If you're a woman in California who gets injured on the job, you may have a tougher time getting workers' compensation benefits than your male counterparts—simply because the system seems to be biased against you. This is what you need to know about gender bias in California workers' comp claims.
Workers' comp insurers may decide that your injury isn't much of an injury at all.
If you're a woman past childbearing age who develops breast cancer as a result of your exposure to carcinogens while you're on the job, don't expect workers' comp in California to compensate you. The American Medical Association guide used by California to assign disability ratings to different conditions says that your breast removal is 0% disabling. If you're of childbearing age, it considers you up to 5% disabled. By comparison, a man who develops prostate cancer and has his prostate removed is considered 6%-20% disabled.
An attempt to introduce a bill that would prohibit insurers from treating primarily female disabilities different from primarily male disabilities failed because California Governor Jerry Brown said that the bill was unscientific. The decision to veto the bill noted the physicians have some "flexibility to use other parts" of the AMA guide when rating the disability.
Workers' comp insurers may also decide that your injury is really related to your gender.
Similarly, women in California have seen their workers' comp benefits arbitrarily reduced based on their gender. When workers' comp insurers decide how much to pay on a claim, they're required to divide up the condition into a percentage that indicates how much of the condition is due to other factors, like preexisting conditions, and how much is due to the actual work. This is a process known as apportionment, and it's being used to unfairly equate being female with a preexisting medical condition.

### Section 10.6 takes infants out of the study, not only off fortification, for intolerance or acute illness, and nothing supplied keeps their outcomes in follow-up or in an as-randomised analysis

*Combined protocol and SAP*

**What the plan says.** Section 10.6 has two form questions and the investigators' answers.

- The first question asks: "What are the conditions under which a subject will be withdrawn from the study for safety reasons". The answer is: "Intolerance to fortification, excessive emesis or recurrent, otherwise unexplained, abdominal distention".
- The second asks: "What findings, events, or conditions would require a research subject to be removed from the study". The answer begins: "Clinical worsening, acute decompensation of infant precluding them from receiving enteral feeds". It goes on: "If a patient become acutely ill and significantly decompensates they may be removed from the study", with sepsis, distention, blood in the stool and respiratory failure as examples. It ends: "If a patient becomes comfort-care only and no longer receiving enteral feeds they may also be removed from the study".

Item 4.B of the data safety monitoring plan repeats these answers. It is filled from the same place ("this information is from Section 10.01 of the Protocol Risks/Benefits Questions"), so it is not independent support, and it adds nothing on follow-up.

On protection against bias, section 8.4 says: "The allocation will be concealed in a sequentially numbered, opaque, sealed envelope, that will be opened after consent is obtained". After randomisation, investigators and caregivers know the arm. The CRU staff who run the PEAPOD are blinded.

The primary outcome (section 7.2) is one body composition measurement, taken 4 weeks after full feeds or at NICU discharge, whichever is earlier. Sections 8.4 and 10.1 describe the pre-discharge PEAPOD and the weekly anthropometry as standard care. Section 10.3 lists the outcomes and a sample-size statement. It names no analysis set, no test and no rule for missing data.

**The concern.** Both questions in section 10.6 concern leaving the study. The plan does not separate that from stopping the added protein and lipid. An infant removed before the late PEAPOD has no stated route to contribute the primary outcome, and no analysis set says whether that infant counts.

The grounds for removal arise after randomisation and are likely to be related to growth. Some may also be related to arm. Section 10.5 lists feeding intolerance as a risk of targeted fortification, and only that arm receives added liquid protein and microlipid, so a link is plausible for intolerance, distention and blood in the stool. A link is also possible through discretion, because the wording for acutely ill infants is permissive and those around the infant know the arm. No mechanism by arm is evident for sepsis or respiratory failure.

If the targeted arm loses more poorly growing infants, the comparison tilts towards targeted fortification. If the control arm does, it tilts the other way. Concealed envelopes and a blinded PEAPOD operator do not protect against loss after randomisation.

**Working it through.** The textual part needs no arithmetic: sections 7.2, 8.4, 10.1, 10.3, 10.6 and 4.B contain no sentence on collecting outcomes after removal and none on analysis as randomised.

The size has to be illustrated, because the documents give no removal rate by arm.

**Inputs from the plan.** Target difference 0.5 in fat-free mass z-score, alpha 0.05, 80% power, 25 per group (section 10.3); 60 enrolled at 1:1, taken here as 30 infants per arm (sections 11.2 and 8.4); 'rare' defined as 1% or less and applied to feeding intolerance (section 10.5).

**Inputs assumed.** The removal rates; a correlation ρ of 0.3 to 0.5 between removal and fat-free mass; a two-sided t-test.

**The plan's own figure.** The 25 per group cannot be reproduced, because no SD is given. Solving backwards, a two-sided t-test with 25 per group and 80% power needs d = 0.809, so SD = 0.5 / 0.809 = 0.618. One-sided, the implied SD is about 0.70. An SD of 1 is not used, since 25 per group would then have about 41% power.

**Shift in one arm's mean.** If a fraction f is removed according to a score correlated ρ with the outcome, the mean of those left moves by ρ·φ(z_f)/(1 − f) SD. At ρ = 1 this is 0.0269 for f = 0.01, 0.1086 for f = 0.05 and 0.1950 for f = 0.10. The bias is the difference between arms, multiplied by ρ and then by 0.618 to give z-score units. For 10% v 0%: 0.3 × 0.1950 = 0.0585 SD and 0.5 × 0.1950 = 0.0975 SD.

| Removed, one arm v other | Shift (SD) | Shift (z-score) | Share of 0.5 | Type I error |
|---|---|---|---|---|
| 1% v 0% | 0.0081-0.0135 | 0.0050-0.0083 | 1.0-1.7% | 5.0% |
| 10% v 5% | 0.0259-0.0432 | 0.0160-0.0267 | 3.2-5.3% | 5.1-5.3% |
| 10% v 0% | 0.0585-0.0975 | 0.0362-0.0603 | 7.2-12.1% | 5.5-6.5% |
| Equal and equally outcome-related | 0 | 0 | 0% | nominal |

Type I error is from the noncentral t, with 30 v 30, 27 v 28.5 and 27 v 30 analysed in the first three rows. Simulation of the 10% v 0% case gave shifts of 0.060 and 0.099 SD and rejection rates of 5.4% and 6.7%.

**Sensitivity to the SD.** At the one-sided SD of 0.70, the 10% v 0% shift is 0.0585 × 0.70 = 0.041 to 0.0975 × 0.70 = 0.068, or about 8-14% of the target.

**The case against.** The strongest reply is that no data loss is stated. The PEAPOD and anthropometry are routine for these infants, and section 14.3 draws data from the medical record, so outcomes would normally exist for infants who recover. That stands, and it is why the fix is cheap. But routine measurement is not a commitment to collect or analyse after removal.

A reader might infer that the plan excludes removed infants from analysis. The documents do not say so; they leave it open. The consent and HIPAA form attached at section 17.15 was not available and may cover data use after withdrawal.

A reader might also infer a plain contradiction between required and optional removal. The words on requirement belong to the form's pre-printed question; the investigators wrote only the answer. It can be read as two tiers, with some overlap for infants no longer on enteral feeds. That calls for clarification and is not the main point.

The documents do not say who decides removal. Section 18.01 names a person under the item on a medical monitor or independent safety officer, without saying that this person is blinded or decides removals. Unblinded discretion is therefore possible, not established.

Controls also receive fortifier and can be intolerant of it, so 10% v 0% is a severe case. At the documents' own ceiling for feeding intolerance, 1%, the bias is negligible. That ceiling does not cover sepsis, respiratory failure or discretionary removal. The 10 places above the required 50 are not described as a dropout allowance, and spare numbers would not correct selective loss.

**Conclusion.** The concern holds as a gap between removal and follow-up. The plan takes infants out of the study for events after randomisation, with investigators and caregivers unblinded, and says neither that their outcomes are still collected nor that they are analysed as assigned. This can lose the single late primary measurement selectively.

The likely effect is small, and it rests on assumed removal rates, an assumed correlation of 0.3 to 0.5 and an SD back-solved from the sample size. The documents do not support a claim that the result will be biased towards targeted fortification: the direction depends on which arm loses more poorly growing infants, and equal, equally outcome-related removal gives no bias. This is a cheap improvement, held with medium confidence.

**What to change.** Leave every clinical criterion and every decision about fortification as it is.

For example, insurers have used the apportionment process to reduce women's disability benefits by as much as 80% by claiming that things like work-related depression are mostly related to gynecological issues and perimenopause. A woman suffering from carpal tunnel syndrome was told that virtually all women in her age group had the disorder. A housekeeper who was severely injured while moving a bed was told that only 2% of her condition had anything to do with the job—the rest was attributed to factors like childbirth and age.
Disabled women workers are fighting back with attorneys and lawsuits.
If you're denied fair compensation for your injuries due to an apportionment that relies on female gender stereotypes or the association of your reproductive system with a disability, you don't have to accept the decision without a fight. There's currently a lawsuit pending on behalf of several women who have found themselves discriminated against. More lawsuits may follow.
In the meantime, however, you can file an appeal on the issue of how your workers' comp claim was apportioned. Your attorney can work with your physician to get a better description of your disability and a clearer explanation of how it relates to your job, not your gender. For more assistance, consider contacting an attorney in your area today.Share
18 July 2016
While I took a few business classes in college, I left early to start my own business. I thought I had the knowledge I needed to become a great business owner and was eager to start my business. Soon, I had a new business that was actually performing pretty well in sales. Unfortunately, I hadn't taken any law courses in college, and I soon realized I made a few mistakes when starting my business that could cause me some legal trouble. Thankfully, a great business lawyer helped me correct my mistakes before I had any legal problems, but I then decided to take those business law courses. I want to help business owners and anyone else who would like to learn more about the law by starting a blog where I will share what I have learned and will continue to learn. I hope I can help you!